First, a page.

The court also addressed a separate matter — documents reportedly seized Oct. 29, 2013, from the Grosse Pointe Park home office of Bashara’s personal attorney, Dean Valente. Henry Scharg, Valente’s attorney, said he was seeking the return of some of the files for his client. Although prosecutors didn’t seize any computers, Scharg said they did take three boxes of documents, which he and Valente later sorted: Box I contained documents and writings they considered privileged according to attorney-client rules, or work product, including some items written by Bashara; Box II consisted of attorney files and client files deemed relevant to Bashara properties that Valente was managing or conducting legal services for; and Box III contained items they felt were not relevant.
As a professional courtesy, Scharg said attorneys are typically presented with subpoenas and given an opportunity to produce the documents without a search warrant. In this instance, however, he said prosecutors and investigators came armed with the subpoena and search warrant simultaneously.
Scharg said prosecutors, investigators and about 10-20 police officers arrived unannounced at Valente’s house to serve him with a subpoena for documents that they felt were related to the case.
Mark Hindelang, another attorney with the Wayne County Prosecutor’s Office, said Valente “refused the subpoena for whatever reason,” causing them to immediately serve him with the search warrant. Scharg said Valente wanted to consult an attorney first.
“Investigators had probable cause, based on phone calls (involving Bashara) received from jail and other reasons” to serve the search warrant so quickly, Hindelang said.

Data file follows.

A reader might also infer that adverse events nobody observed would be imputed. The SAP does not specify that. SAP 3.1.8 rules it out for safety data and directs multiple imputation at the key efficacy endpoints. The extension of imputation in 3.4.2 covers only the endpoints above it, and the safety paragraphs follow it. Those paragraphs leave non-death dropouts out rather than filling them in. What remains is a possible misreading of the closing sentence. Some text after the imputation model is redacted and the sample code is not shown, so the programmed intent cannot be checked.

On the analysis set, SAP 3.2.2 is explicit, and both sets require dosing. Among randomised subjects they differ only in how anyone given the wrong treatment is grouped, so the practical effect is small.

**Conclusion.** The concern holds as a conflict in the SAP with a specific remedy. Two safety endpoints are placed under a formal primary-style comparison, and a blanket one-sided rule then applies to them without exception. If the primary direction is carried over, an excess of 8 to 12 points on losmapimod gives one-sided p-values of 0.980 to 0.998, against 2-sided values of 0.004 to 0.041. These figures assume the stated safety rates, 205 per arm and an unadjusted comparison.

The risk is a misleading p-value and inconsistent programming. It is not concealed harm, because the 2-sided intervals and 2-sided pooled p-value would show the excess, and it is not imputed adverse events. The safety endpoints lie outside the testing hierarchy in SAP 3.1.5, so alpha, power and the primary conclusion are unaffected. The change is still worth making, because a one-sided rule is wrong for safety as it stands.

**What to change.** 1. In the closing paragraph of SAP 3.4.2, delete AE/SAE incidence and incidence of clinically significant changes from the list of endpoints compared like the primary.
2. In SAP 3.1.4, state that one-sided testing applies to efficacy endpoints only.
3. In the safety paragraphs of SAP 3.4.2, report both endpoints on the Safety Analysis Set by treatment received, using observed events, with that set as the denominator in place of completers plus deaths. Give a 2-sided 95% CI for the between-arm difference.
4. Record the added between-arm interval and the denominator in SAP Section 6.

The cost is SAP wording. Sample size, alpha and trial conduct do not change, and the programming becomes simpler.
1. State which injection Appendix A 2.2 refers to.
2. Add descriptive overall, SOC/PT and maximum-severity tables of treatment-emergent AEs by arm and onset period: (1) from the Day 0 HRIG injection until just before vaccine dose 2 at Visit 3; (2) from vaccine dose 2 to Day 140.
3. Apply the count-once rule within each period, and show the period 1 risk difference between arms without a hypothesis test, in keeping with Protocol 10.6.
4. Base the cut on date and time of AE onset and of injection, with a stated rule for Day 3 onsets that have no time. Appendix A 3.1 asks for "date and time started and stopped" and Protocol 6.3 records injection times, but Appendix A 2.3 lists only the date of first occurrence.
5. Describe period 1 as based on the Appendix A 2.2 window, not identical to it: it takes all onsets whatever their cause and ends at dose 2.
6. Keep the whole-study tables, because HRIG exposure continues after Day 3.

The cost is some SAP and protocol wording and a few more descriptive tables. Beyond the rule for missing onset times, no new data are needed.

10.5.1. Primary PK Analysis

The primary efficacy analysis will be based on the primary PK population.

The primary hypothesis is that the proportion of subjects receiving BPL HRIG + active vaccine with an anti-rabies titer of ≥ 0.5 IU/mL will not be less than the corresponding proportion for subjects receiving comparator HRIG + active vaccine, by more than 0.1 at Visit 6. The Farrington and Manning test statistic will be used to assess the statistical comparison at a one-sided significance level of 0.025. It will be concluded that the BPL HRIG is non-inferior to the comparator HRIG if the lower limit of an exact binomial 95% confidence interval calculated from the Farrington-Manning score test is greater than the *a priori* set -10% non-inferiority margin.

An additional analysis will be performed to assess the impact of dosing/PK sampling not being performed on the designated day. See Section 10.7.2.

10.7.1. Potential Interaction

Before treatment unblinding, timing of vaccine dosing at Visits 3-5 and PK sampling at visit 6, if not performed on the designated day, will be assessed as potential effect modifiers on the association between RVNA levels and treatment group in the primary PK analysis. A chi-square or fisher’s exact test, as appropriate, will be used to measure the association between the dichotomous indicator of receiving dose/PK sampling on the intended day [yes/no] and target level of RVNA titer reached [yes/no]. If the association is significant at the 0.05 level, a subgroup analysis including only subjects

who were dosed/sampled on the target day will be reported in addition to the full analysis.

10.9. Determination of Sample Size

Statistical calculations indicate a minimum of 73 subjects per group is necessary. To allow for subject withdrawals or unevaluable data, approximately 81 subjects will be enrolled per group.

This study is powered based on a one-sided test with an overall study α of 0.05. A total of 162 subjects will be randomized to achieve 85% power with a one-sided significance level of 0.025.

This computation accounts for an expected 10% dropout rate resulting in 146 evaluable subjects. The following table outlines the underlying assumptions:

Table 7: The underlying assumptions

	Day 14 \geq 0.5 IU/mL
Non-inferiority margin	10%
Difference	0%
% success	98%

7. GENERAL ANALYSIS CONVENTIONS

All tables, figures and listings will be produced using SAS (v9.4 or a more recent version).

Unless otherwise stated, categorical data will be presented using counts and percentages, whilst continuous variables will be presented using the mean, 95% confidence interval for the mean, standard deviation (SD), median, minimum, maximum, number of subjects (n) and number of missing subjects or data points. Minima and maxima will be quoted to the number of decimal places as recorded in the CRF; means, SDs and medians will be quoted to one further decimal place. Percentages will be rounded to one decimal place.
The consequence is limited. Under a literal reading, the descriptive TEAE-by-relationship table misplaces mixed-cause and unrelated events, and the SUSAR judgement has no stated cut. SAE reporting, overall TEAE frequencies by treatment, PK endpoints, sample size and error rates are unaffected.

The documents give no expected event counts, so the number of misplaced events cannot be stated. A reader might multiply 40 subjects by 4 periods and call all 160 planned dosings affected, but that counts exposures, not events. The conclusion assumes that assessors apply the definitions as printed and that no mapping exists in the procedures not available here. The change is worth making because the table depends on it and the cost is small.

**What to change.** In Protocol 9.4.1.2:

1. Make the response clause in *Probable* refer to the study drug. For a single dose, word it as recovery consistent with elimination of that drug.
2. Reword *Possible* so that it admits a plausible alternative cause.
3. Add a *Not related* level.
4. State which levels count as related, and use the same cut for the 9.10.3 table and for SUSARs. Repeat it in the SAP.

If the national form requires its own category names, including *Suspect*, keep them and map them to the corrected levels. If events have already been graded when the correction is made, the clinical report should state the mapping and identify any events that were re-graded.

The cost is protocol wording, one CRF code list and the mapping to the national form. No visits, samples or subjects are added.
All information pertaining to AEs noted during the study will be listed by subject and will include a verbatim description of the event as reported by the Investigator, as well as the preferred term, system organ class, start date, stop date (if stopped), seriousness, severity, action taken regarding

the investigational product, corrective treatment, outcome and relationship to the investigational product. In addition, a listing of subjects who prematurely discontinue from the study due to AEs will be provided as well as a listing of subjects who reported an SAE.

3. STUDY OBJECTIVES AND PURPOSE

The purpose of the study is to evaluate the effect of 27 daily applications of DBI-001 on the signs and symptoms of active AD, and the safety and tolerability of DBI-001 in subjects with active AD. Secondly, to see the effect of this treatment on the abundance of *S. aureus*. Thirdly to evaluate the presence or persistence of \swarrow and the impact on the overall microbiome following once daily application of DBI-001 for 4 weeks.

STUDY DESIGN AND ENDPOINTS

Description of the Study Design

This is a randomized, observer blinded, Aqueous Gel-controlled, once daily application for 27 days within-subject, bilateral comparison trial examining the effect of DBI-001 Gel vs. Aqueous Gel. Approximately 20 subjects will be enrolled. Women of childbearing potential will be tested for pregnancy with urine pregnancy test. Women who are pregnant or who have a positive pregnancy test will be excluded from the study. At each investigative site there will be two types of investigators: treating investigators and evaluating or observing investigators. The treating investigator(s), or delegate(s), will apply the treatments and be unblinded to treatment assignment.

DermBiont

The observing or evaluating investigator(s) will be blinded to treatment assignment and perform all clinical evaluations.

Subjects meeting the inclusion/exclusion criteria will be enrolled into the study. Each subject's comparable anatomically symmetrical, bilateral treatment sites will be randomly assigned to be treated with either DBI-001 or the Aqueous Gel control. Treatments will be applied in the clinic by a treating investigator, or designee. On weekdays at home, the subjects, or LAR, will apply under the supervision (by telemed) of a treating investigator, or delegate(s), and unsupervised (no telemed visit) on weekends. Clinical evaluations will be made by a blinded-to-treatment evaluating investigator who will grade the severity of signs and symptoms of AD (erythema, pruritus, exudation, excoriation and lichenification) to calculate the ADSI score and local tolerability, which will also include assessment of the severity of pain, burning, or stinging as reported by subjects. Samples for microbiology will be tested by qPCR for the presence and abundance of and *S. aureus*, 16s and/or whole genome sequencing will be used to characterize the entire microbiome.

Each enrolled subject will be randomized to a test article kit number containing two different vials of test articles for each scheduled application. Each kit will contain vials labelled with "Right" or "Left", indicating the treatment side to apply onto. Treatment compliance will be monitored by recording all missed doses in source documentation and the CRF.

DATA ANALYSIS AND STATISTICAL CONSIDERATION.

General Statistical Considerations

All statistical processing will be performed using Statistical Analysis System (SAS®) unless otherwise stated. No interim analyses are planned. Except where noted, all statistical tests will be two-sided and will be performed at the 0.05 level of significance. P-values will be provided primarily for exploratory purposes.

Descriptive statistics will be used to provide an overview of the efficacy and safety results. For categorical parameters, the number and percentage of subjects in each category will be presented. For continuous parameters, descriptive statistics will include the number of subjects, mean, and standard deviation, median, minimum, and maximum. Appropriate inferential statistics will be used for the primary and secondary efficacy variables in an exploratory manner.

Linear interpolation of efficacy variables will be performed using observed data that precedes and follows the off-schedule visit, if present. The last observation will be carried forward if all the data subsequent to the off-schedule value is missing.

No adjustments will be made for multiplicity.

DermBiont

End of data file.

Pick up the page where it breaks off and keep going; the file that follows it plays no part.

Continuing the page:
Evans countered that prosecutors had several months to review phone calls regarding these documents and get a search warrant, with some calls being made as early as March and May 2013. In a May 20, 2013, call between Bashara and a longtime friend and business associate, Bashara allegedly said he gave Valente a lot of his writings.
Lindsey said it took investigators quite a while to go through all of the conversations, and they were trying to determine the exact location of the documents they wanted before they issued a search warrant.
Evans questioned their rush to deliver the search warrant along with the subpoena, arguing, “It doesn’t appear … there was any concern of immediate destruction” of the files, but prosecutors alleged otherwise.
“The writings could very easily have been destroyed. … Once we alerted (Valente) that we were looking for these writings, there’s no guarantee that he wouldn’t” destroy or transfer them, Lindsey said.
Scharg said there were only “two files with a limited connection” to the murder investigation. One involved an alleged loan given to Bashara’s former mistress, and the other involved an eviction proceeding against a former Bashara rental tenant who is now a witness in the case, Scharg said. The loan document involves something that happened before charges were brought against Bashara, and the eviction was for “nonpayment of rent and damage of property,” Scharg said.
Scharg said Valente was Bashara’s longtime friend and personal lawyer, and he was tasked with managing a number of properties owned by Bashara — as well as other matters — while Bashara faced criminal investigation. He said Valente’s parents knew Bashara’s parents, and both men were involved in a Rotary club in Grosse Pointe.